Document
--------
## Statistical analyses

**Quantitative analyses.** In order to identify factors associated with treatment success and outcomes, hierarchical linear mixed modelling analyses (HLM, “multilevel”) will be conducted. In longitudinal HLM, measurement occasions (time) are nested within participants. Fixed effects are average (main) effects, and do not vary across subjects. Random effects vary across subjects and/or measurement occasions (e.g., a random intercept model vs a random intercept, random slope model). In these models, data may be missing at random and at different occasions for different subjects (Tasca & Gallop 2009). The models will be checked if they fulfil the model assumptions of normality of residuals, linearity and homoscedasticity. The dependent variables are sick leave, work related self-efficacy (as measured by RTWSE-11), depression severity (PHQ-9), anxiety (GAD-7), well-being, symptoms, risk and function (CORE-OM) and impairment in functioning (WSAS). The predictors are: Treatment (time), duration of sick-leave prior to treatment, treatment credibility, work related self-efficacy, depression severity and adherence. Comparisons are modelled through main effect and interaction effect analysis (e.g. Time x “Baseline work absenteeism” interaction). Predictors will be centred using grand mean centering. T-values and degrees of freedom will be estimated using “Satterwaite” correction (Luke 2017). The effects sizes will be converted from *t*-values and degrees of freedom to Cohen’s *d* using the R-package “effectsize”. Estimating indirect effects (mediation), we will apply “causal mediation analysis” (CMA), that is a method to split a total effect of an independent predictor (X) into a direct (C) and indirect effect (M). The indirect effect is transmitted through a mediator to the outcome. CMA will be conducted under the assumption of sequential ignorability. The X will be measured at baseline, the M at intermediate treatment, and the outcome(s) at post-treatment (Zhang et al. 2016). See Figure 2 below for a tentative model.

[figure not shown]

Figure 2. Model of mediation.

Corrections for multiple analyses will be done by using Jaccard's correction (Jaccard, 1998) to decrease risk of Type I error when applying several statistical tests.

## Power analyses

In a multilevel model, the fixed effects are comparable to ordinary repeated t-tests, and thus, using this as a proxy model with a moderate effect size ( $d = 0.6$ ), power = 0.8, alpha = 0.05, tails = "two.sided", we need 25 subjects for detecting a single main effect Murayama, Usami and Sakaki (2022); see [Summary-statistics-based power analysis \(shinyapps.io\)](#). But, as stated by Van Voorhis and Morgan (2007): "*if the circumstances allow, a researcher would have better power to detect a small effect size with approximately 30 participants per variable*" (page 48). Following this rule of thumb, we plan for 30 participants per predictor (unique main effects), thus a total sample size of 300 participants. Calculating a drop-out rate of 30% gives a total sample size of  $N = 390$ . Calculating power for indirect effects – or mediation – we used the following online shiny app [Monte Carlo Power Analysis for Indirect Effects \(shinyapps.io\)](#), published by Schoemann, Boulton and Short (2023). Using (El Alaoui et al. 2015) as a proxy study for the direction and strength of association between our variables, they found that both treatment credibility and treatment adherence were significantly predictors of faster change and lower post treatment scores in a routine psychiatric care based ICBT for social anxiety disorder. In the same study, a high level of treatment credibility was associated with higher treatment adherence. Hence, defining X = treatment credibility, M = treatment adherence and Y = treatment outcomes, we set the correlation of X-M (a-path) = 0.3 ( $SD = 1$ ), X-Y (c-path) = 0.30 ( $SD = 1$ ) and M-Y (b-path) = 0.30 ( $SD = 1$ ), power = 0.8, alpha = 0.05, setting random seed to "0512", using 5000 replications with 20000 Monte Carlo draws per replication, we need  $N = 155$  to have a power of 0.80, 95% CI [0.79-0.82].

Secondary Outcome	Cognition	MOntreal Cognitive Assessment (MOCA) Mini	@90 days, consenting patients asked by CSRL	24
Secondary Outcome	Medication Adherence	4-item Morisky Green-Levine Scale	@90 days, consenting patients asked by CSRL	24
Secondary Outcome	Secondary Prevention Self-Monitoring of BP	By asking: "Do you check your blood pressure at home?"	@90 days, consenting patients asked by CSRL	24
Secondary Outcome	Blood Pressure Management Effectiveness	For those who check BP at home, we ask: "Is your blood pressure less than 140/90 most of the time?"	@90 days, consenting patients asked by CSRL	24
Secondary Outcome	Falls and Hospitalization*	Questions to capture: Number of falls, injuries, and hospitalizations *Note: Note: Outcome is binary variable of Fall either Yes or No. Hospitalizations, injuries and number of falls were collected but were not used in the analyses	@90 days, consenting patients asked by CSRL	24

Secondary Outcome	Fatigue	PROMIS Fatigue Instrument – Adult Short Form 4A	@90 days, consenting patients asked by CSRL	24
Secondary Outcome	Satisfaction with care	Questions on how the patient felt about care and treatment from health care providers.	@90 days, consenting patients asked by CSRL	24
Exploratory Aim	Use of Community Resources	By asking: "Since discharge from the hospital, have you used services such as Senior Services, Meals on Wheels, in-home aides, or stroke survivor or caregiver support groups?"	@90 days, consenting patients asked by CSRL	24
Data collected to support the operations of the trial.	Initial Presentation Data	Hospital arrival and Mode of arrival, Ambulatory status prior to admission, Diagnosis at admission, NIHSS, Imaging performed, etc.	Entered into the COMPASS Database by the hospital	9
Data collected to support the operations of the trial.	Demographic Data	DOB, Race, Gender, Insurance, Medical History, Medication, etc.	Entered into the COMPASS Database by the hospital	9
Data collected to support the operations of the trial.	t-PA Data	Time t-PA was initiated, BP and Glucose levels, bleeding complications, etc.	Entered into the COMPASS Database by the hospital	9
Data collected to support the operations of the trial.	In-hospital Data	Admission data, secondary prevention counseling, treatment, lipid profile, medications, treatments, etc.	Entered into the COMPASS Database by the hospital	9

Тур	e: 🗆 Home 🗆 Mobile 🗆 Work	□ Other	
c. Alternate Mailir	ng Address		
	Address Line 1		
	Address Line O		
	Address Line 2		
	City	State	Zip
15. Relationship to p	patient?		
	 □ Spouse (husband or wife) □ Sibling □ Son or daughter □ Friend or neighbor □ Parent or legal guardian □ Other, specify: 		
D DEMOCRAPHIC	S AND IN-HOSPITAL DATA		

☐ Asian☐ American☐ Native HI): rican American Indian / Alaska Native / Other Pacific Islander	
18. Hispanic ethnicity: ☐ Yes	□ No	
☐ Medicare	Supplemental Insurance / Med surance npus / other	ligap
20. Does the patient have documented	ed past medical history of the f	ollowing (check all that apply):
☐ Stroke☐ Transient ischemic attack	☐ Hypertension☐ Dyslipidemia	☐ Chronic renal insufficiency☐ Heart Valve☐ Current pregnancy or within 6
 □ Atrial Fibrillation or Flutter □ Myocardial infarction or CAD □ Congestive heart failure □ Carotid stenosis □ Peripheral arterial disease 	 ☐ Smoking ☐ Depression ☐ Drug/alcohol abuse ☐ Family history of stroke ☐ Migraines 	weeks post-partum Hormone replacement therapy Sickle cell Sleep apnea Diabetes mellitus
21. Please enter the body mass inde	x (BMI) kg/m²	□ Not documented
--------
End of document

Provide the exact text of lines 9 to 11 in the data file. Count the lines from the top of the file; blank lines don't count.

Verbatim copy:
Secondary Outcome	Medication Adherence	4-item Morisky Green-Levine Scale	@90 days, consenting patients asked by CSRL	24
Secondary Outcome	Secondary Prevention Self-Monitoring of BP	By asking: "Do you check your blood pressure at home?"	@90 days, consenting patients asked by CSRL	24
Secondary Outcome	Blood Pressure Management Effectiveness	For those who check BP at home, we ask: "Is your blood pressure less than 140/90 most of the time?"	@90 days, consenting patients asked by CSRL	24